to fiapTupioK tou Xp. ' The witness borne [by our preaching] 
to Christ'; genitivus objecti. Cf. xv. 15. Origen takes it of the 
witness borne by the Scriptures to Christ, and also of the witness 
borne by Christ, who is the apx^aprvs through His death. 

e0€J3aiw9r]. Either (1) was established durably (fiefiaiwcrei. 
v. 8) in or among you (Meyer) ; or (2) was verified and estab- 
lished by its influence on your character (2 Cor. iii. 2); or 
(3) was brought home to your deepest conviction as true by the 
witness of the Spirit (ii. 4).* This last is the best sense. 

B* F G, Arm. have rod GeoC for tou Xpurrov. 

7. wore u/xas p.T) uorepelcrSai. With the in fin., wore points to 
a contemplated result ; with the indie, to the result as a fact 
(2 Cor. v. 16; Gal. ii. 13). What follows, then, is a statement 
of what was to be looked for in the Corinthians as the effect of 
the grace {v. 4) of God given to them in Christ ; and there was 
evidently much in their spiritual condition which corresponded 
to this (xi. 2 ; Acts xviii. 10). 

6o-TEpeIcr0<u. ' Feel yourselves inferior ' ; middle, as in xii. 24. 
The active or passive is more suitable for expressing the bare 
fact (2 Cor. xi. 5), or physical want (2 Cor. xi. 9 ; Phil. iv. 12); 
while the middle, more passive than the active and more active 
than the passive, is applicable to persons rather than things, 
and to feelings rather than to external facts. The prodigal 
began to realize his state of want (varepfia-Oai, Luke xv. 14), while 
the young questioner appealed to an external standard (ri In. 
vo-TtpC) ; Matt. xix. 20). 

xapicrp-an. Cf. Rom. i. n, where it is in context with 
<TT7jpix0rjvai, as here with j3e(3ai()i9rjvai. Philo uses the word 

* Deissmann {Bible Studies, p. 104 f.) thinks that the meaning of " a legal 
guarantee," which /SejSatacm has in papyri, lies at the basis of the expression. 


of divine gifts (De alleg. leg. iii. 24), and in N.T., excepting 
1 Pet. iv. 10, it is peculiar to Paul. It is used by him (1) of 
God's gift of salvation through Christ, Rom. v. 15, vi. 23 ;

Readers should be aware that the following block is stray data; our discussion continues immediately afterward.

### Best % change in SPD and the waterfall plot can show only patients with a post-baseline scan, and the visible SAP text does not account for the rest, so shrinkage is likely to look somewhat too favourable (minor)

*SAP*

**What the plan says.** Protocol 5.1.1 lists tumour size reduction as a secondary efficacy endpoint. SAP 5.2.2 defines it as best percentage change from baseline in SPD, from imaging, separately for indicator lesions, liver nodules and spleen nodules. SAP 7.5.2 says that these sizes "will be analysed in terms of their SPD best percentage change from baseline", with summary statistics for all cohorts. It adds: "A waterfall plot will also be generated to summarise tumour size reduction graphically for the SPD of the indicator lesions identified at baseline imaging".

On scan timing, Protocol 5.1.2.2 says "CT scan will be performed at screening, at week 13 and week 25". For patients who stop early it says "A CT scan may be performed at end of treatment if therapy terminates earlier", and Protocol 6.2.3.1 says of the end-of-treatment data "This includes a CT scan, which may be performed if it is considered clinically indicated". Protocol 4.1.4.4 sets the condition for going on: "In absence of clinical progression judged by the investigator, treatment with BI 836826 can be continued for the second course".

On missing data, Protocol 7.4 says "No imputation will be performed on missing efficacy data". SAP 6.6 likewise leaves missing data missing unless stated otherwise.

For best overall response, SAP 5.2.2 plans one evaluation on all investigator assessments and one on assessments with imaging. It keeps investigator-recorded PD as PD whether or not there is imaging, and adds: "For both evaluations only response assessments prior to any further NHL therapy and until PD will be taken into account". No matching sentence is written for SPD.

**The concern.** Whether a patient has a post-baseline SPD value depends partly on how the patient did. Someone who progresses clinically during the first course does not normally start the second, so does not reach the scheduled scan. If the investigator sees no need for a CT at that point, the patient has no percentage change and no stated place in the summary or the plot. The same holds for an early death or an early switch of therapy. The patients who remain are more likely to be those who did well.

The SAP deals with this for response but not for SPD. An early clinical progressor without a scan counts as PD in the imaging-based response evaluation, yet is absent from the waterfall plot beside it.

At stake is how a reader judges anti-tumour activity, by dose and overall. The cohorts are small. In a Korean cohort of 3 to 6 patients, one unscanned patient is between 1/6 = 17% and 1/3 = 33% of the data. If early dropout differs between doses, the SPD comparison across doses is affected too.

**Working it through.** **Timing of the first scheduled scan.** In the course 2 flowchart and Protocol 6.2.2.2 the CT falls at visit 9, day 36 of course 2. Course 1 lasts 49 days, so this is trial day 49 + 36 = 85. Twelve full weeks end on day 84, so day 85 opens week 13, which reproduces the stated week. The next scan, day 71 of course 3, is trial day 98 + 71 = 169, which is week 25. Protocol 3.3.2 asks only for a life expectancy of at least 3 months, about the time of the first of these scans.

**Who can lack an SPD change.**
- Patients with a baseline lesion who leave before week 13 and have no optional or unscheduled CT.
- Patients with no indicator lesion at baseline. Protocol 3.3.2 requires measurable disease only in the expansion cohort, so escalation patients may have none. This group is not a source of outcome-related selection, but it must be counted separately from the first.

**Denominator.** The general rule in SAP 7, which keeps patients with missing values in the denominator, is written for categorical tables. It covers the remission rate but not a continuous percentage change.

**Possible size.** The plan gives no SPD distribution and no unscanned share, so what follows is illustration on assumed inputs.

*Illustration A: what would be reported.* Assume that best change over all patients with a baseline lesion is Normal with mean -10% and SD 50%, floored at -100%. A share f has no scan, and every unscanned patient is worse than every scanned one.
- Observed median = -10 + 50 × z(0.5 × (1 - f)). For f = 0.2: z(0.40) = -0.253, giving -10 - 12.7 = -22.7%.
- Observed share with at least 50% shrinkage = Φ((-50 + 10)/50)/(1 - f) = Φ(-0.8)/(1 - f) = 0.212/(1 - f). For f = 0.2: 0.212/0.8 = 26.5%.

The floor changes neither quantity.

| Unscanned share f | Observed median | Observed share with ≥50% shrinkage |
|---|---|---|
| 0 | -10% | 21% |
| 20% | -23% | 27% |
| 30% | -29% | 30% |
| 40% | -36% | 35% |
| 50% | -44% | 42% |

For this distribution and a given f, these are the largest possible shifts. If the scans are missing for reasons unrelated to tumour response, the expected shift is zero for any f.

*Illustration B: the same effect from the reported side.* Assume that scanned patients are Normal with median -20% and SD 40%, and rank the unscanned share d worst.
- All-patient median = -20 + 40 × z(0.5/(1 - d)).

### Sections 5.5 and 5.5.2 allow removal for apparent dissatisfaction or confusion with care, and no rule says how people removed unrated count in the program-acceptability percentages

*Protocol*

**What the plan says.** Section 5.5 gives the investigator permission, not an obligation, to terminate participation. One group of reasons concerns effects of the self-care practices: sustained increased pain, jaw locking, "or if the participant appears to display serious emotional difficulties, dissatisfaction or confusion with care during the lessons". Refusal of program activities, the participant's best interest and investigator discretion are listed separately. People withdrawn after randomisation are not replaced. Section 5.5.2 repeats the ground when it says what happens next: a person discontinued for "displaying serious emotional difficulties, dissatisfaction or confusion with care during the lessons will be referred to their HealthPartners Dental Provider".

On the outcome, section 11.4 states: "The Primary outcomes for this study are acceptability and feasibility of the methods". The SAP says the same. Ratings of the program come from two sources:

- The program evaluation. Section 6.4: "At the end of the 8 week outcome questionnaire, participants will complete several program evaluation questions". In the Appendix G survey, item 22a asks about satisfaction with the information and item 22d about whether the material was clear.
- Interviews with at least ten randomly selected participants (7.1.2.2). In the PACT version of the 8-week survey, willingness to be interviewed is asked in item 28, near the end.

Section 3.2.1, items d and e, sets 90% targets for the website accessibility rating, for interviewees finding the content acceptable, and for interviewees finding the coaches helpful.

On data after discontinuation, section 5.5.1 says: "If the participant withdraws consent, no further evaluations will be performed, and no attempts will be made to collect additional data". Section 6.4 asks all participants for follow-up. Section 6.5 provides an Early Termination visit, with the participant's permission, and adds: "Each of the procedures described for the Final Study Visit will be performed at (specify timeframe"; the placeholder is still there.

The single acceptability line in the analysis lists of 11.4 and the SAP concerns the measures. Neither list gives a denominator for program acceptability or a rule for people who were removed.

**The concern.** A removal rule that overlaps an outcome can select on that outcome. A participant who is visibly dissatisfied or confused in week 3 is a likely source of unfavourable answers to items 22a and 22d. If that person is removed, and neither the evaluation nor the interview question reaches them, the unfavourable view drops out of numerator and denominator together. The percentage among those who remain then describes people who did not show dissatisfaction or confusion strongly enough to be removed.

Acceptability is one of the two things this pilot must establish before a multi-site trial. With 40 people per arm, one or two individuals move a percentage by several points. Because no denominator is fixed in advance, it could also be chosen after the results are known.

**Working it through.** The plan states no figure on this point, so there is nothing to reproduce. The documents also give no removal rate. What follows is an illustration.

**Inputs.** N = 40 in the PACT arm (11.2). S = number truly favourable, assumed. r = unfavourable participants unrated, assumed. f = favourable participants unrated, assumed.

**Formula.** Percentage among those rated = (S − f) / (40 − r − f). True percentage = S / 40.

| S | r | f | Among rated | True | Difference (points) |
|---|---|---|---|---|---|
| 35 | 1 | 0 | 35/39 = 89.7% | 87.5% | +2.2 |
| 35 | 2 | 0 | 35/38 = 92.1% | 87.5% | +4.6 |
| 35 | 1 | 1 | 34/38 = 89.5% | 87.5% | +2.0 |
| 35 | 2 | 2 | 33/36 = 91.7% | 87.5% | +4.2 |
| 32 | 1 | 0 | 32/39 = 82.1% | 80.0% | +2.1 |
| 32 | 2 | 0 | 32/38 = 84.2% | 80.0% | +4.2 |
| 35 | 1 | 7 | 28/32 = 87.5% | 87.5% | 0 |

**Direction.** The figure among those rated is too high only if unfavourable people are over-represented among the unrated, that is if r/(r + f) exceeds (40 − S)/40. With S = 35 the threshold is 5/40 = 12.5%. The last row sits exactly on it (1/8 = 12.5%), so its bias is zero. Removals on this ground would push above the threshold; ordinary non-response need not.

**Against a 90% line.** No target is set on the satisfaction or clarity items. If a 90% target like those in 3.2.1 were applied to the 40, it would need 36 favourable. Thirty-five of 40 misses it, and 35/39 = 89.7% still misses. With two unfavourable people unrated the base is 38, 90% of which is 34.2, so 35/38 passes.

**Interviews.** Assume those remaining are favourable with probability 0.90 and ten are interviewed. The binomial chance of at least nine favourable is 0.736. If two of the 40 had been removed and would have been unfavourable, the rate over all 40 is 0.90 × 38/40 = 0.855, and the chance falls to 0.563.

(2) of any special grace or mercy, vii. 7 ; 2 Cor. i. n ; and 

(3) of special equipments or miraculous gifts, as that of healing, 
xii. 9 ; cf. xii. 4 ; Rom. xii. 6. Here it is by no means to be 
restricted to (3), but includes (2), for the immediate context, 
especially v. 8, dwells on gifts flowing from a state of grace. 

direicSexofjieVous. As in Rom. viii. 19. For the sense cf. 
Col. iii. 3 f . ; 1 Pet. i. 7 ; 1 John iii. 2, 3 ; and see Mapdv S.0d, 
xvi. 22. In this reference, of waiting for the Advent, the word 
is always used of faithful Christians (Gal. v. 5 ; Phil. iii. 20 ; 
Heb. ix. 28).* Character Christiani veri ve I falsi revelationem 
Christi vel expectare vel horrere (Beng.). 

diTOKdXu^iy. See Rom. viii. 19 ; 1 Pet. i. 13. Quite need- 
lessly, Michelsen suspects the verse of being a gloss. 

8. 6s koI PePcuwo-eu Origen asks, tis f3e(3cuoi; and answers, 
Xpicrros 'I^o-oiis. The os refers to tov Kvpiov rjfi. 'I. Xp. ; cer- 
tainly not, as Beng. and others, to ©eo's in v. 4. This remote 
reference is not made probable by the words ev rfj rjjAtpa t. K. 
>7/i,. 'I. Xp. instead of simply eV rfj rip., avrov. We have Christ's 
name ten times in the first ten verses, and the solemn repetition 
of the sacred name, instead of the simple pronoun, is quite in 
St Paul's manner ; v. 3, 4; 2 Cor. i. 5 ; 2 Tim. i. 18. Cf. Gen. 
xix. 24, which is sometimes wrongly interpreted as implying a 
distinction of Persons. The /ecu points to correspondence ' on 
His part,' answering to e(3ef3aiu)6rj, dxeKSexo/AeVous, J n ^ 6, 7. 

|3ef3cuwo-€i. Cf. 2 Cor. i. 21, and, for the thought, Rom. 
xvi. 25 ; 1 Thess. iii. 13, v. 24. If they fail, it will not be His 

Iws tcXous. The sense is intenser than in 2 Cor. i. 13 ; 
cf. ets (.Kuvrjv tt/v r\p.ipa.v (2 Tim. i. 1 2). Mortis dies est uni- 
cuique dies adventus Domini (Herv.).f 

dyeyicXriTous. ' Unimpeachable,' for none will have the right 
to impeach (Rom. viii. 33; Col. i. 22, 28). The word implies, 
not actual freedom from sins, but yet a state of spiritual renewal 
(ii. i2f. ; Phil. i. 10; 2 Cor. v. 17 ; Rom. viii. 1). This pro- 
leptic construction of the accusative is found in 1 Thess. iii. 13, 
v. 23 ; Phil. iii. 21. Connect ev rfj yp-epa with aveyi<\TJTOvs. 

* " As though that were the highest gift of all ; as if that attitude of ex- 
pectation were the highest posture that can be attained here by the Christian " 
(F. W. Robertson). 

t The doctrine of the approach of the end is constantly in the Apostle's 
thoughts : iii. 13, iv. 5, vi. 2, 3, vii. 29, xi. 26, xv. 51, xvi. 22. We have ?u>5 
reXovs in 2 Cor. i. 13 with the same meaning as here, and in I Thess. ii. 16 
the more common eh tAos with a different meaning. See Abbott, Johannint 
Grammar, 2322. 


£v tj; rmtpq. (X A B C L P, Syrr. Copt. Arm. Aeth.) rather than iv rjj 
Trapovalq. (DEFG, Ambrst.). B omits Xpi<rroG.